Mutual Agreement to Arbitrate (“Arbitration Agreement”). This Arbitration Agreement is intended to be as broad as legally permissible, and, except as it otherwise provides, applies to all claims, disputes, or controversies, past, present, or future, that otherwise would be resolved in a court of law or before a forum other than arbitration…
This Act (Title VII of the Consumer Credit Protection Act) prohibits discrimination on the basis of race, color, religion, national origin, sex, marital status, age, receipt of public assistance, or good faith exercise of any rights under the Consumer Credit Protection Act. The Act also requires creditors to provide applicants, upon request, with the reasons underlying decisions to deny credit. The Dodd-Frank Act added, among other things, a requirement that creditors provide to applicants a copy of all appraisals and other written valuations used in connection with the applicant’s application for first lien loans secured by a dwelling.
Title V, subtitle A, of this Act (15 U.S.C. § 6801 et seq.) requires the FTC, along with the Federal banking agencies and other regulators, to issue regulations ensuring that financial institutions protect the privacy of consumers’ personal financial information. Such institutions must develop and give notice of their privacy policies to their own customers at least annually (except where exempted under section 75001 of the Fixing America’s Surface Transportation Act (FAST Act)…
This Act, amending the Fair Credit Reporting Act (FCRA), adds provisions designed to improve the accuracy of consumers’ credit-related records. It gives consumers the right to one free credit report a year from the credit reporting agencies, and consumers may also purchase, for a reasonable fee, a credit score along with information about how the credit score is calculated. The Act also requires the provision of “risk-based-pricing” notices and credit scores to consumers in connection with denials or less favorable offers of credit…
This Act, amending the Truth in Lending Act, requires credit and charge card issuers to provide certain disclosures in direct mail, telephone and other applications and solicitations to open-end credit and charge accounts and under other circumstances.
This Act, amending the Truth in Lending Act, requires prompt written acknowledgment of consumer billing complaints and investigation of billing errors by creditors. The amendment prohibits creditors from taking actions that adversely affect the consumer’s credit standing until an investigation is completed, and affords other protection during disputes. The amendment also requires that creditors promptly post payments to the consumer’s account, and either refund overpayments or credit them to the consumer’s account.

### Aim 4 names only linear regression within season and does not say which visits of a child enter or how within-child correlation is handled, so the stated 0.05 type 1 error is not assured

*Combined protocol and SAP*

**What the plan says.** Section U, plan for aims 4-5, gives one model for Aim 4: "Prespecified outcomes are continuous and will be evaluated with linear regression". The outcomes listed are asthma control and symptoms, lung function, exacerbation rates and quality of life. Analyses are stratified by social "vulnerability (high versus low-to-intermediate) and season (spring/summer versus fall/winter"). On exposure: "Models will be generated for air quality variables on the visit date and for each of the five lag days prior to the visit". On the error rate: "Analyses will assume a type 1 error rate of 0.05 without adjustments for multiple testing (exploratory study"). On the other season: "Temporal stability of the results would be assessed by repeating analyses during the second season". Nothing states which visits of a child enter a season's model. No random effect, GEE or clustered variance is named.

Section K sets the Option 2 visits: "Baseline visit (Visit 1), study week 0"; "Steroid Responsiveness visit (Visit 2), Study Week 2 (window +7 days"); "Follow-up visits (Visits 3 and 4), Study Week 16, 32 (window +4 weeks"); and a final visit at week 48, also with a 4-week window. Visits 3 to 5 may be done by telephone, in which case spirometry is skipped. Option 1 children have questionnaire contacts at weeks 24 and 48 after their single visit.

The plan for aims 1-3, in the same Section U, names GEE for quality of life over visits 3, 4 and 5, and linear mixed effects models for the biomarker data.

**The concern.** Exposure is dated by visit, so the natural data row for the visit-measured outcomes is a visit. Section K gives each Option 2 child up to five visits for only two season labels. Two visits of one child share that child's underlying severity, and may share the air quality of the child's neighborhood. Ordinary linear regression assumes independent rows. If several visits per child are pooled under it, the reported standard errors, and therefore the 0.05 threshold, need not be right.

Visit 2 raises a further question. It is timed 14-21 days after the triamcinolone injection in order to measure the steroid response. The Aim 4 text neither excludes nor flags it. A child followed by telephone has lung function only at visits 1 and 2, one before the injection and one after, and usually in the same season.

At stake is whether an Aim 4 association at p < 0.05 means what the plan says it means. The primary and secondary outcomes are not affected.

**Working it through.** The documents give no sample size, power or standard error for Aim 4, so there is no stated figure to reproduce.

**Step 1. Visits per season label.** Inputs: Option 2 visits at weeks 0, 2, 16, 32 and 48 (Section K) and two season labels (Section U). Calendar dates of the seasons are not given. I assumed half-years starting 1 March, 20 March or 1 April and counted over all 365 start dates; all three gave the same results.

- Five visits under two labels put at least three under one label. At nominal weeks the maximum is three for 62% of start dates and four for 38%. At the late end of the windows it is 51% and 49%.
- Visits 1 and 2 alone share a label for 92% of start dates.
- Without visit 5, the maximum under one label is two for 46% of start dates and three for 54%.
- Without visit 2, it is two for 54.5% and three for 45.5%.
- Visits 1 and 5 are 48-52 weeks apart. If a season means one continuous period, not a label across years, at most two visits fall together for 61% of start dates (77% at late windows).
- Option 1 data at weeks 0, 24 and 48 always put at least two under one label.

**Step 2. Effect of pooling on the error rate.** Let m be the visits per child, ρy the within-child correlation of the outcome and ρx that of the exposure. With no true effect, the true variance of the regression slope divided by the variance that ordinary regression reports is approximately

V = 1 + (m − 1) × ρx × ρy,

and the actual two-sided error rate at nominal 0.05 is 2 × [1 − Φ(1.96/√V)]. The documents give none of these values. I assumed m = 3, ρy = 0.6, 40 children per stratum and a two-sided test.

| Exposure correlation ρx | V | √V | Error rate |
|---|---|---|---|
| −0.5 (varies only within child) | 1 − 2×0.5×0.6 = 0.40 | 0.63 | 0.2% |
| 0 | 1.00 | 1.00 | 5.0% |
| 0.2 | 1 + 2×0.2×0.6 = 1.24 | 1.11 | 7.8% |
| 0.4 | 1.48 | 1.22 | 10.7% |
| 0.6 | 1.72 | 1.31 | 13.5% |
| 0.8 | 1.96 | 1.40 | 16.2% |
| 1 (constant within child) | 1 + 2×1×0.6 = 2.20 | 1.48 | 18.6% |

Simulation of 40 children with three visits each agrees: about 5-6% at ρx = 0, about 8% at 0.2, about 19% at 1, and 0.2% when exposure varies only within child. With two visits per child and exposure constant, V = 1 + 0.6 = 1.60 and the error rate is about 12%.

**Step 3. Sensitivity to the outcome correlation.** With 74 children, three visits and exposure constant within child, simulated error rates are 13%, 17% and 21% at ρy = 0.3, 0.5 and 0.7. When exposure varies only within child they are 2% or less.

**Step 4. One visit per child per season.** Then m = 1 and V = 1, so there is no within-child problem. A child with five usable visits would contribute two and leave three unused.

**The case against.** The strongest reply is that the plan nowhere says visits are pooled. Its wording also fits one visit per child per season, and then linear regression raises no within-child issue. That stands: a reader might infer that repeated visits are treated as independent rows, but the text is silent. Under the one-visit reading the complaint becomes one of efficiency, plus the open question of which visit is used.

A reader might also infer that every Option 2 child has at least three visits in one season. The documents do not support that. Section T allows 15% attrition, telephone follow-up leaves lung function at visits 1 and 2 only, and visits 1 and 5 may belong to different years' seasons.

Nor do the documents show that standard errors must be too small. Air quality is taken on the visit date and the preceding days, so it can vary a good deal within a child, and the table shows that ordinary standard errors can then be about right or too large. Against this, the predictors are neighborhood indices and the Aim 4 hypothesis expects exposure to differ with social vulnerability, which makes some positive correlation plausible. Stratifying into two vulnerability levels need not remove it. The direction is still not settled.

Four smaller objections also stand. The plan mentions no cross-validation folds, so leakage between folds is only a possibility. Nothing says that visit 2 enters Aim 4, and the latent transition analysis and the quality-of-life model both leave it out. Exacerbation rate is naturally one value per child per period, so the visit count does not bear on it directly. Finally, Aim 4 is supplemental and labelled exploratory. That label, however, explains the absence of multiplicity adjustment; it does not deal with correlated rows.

The Act (Title VI of the Consumer Credit Protection Act) protects information collected by consumer reporting agencies such as credit bureaus, medical information companies and tenant screening services. Information in a consumer report cannot be provided to anyone who does not have a purpose specified in the Act. Companies that provide information to consumer reporting agencies also have specific legal obligations, including the duty to investigate disputed information….
Under this Act (Title VIII of the Consumer Credit Protection Act), third-party debt collectors are prohibited from using deceptive or abusive conduct in the collection of consumer debts incurred for personal, family, or household purposes. Such collectors may not, for example, contact debtors at odd hours, subject them to repeated telephone calls, threaten legal action that is not actually contemplated, or reveal to other persons the existence of debts.
This Act directs the Commission to issue regulations requiring that all consumer commodities other than food, drugs, therapeutic devices, and cosmetics be labeled to disclose net contents, identity of commodity, and name and place of business of the product’s manufacturer, packer, or distributor. The Act authorizes additional regulations where necessary to prevent consumer deception (or to facilitate value comparisons) with respect to descriptions of ingredients, slack fill of packages, use of “cents-off” or lower price labeling, or characterization of package sizes.
The Act imposes on contact lens prescribers and sellers several requirements intended to enhance prescription portability. Among other things, prescribers must release a contact lens prescription to a patient and may not tie the prescription release to the purchase of lenses from the prescriber. Sellers may dispense lenses only in accordance with a prescription that the patient or prescriber presents directly to the seller, or that has been verified by the prescriber. The Act directs the Commission to issue rules to implement the Act.